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With an increase in the number of drivers on the road and the risk of impaired drivers increaseing, police will be increasing their presence on the roads. There will be DUI checkpoints will be set up all over, and officers tell WSAZ TV that there are usually more disturbance calls related to drinking and partying on New Year's Eve, and they'll be prepared for that. C And H Taxi will be doing their intoxi-taxi program, offering free rides home. All you have to do is give them a call Tuesday night between 10 p.m. and 5 a.m. These are only rides home and are only free for the first 15 miles. For more, go to www.WSAZ.com.
A bill that would legalize medical marijuana in West Virginia will be introduced during the upcoming legislative session. WSAZ.com reports Delegate Mike Manypenny will sponsor the bill. This is the fourth time he has introduced legislation to legalize medical marijuana, and says this time he has 18 to 20 delegates who are ready to sign on and support the proposal. The legislative session starts Jan. 8.
West Virginia is working to make signs on interstate and U.S. highway routes more legible and visible. During regular sign replacements, the Department of Transportation is installing signs that feature a font called Clearview. DOT spokeswoman Carrie Bly tells the Associated Press that the font, in general, is easier to read. So far, signs with the Clearview font have been installed along Interstate 77 north of Charleston and Interstate 64 in the Huntington area. The DOT began replacing signs along Interstate 70 in the Northern Panhandle this year. U.S. 50 is up next, followed by Interstate 79. States must request interim approval from the Federal Highway Administration to use the Clearview font.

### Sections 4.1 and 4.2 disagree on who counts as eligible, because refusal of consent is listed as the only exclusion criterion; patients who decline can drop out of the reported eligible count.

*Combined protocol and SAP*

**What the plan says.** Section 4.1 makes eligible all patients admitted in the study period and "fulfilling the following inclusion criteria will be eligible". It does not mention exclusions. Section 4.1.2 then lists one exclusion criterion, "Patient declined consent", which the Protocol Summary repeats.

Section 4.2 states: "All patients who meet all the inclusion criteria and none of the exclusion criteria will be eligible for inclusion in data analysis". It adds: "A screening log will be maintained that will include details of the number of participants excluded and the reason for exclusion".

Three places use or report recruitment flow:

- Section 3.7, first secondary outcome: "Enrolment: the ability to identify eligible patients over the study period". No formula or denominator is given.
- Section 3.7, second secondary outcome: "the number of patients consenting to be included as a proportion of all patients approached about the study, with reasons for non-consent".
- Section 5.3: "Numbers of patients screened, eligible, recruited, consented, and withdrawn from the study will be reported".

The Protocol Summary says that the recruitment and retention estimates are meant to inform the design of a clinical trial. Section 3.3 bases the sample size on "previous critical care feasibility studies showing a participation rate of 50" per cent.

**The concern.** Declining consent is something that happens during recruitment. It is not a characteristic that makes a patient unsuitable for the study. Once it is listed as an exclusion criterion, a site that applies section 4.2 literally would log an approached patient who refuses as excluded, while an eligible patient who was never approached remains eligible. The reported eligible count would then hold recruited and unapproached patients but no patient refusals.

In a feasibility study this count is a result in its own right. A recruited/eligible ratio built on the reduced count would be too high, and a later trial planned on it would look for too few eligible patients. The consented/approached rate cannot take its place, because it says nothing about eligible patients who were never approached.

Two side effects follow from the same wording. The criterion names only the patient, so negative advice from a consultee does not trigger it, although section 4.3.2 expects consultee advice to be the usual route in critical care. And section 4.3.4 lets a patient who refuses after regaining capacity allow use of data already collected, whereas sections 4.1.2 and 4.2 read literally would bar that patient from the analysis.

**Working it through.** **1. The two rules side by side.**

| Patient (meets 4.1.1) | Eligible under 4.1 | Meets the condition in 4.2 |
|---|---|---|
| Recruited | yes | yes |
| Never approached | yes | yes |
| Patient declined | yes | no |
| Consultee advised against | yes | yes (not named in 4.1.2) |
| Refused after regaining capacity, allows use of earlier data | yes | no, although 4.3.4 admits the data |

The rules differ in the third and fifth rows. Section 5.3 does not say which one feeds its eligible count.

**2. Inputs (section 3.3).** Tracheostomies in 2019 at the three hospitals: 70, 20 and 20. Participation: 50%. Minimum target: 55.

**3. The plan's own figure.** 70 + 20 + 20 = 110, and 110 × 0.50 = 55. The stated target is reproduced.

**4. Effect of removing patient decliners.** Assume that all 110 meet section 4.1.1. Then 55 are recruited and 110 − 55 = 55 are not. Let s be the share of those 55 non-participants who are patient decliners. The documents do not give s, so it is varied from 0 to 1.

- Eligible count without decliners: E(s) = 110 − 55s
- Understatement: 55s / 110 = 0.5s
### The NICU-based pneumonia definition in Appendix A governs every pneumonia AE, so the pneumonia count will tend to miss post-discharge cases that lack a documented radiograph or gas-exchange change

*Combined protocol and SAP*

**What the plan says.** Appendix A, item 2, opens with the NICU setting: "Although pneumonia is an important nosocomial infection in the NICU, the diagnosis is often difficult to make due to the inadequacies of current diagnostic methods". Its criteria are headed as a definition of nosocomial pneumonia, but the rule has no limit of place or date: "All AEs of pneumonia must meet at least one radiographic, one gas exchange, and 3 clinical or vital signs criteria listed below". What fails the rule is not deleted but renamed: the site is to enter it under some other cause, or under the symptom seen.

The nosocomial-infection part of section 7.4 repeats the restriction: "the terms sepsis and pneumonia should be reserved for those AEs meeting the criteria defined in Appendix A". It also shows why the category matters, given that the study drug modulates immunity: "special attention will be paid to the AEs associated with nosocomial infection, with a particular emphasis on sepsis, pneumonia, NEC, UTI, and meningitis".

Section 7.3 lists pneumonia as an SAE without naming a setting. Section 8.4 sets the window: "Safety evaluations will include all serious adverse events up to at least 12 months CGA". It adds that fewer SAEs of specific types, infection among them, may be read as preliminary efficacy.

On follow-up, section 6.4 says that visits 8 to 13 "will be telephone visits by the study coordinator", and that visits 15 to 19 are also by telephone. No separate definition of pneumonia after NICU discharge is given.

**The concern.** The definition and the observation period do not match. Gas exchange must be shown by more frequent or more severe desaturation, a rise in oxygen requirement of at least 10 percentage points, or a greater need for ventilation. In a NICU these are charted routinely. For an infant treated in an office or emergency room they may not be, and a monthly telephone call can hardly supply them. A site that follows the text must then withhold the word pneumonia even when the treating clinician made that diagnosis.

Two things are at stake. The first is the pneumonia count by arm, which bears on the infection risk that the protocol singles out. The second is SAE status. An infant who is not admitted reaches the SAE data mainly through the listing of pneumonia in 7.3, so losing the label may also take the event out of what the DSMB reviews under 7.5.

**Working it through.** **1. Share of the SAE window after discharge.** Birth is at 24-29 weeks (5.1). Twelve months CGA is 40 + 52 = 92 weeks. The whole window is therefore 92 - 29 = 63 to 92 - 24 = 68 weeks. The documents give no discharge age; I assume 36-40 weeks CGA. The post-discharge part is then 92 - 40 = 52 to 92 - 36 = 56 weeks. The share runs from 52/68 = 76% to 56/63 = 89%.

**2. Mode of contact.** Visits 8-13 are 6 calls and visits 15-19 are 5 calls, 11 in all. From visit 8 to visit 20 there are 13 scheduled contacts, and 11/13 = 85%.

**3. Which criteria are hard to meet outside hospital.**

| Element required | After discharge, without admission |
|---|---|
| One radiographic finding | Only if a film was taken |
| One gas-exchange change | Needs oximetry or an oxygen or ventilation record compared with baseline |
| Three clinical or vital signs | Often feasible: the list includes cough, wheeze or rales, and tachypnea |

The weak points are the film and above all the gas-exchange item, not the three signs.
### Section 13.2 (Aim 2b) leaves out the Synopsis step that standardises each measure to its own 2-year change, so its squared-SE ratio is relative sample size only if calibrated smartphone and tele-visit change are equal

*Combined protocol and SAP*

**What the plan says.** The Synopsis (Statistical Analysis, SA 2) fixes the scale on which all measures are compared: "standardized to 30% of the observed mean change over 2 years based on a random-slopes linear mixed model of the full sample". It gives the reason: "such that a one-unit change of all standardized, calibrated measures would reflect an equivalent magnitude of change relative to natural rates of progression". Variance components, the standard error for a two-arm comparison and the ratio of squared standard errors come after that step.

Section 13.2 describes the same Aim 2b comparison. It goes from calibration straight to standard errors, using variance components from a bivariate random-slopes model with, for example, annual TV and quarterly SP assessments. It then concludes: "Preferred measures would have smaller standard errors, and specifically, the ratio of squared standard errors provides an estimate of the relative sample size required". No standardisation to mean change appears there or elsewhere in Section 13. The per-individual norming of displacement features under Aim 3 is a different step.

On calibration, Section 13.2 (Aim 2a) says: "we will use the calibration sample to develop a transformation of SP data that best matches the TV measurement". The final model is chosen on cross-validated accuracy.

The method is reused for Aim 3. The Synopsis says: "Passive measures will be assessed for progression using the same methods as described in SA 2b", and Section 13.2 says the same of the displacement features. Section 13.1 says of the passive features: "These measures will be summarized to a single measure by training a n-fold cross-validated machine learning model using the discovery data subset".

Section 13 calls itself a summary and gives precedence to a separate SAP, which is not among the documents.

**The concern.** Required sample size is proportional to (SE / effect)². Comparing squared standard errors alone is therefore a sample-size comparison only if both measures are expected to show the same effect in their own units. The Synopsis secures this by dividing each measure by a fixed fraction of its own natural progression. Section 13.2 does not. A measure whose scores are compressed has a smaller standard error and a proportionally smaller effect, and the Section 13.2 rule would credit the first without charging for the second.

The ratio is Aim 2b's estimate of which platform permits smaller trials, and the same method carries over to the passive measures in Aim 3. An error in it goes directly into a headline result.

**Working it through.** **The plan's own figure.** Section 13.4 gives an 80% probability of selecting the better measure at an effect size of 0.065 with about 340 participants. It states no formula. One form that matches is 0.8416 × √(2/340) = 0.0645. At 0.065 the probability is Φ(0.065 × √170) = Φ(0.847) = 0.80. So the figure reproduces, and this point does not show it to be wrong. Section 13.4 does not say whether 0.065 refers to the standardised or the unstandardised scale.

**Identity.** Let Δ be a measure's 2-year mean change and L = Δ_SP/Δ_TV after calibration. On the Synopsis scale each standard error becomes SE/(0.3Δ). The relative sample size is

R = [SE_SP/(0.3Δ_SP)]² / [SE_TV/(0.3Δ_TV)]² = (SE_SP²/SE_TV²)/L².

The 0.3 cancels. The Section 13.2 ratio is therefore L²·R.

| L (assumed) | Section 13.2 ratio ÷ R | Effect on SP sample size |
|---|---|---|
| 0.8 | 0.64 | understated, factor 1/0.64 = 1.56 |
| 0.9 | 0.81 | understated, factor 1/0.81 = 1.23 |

An alleged home invasion suspect is facing chargees today. Jimmy Walker was shot while trying to break into a home in Logan, and was arrested after medical treatment. He's been charged with burglary and conspiracy after allegedly breaking into a home he was watching for friends. Justin Blair is charged with nighttime burglary, battery on a police officer without a weapon, obstruction, destruction of property, possession of a controlled substance, escape from custody and a probation violation for his involvement in the crime.
There are just two days left in 2013, and if the Charleston Convention and Visitor's Bureau is on target, there is much to look forward to in 2014. The Convention and Visitor's Burea expects the coming year to be a good one, and says it has booked more than 17,000 rooms in the last six months, almost 5,000 more than they predicted. Many of bookings are coming from area events the Bureau signs up as they try to market themselves as a premiere destination. Already, conventions are booked for USA Boxing, Hot Rod Power Magazine Tour, and the American Cornhole Organization. Events booked by the Visitor's Bureau this year through 2017 will bring in almost $14 million. And once the Charleston Civic Center is renovated, that could bring in even more conventions. For more Charleston / Kanawha Valley news, go to WSAZ.COM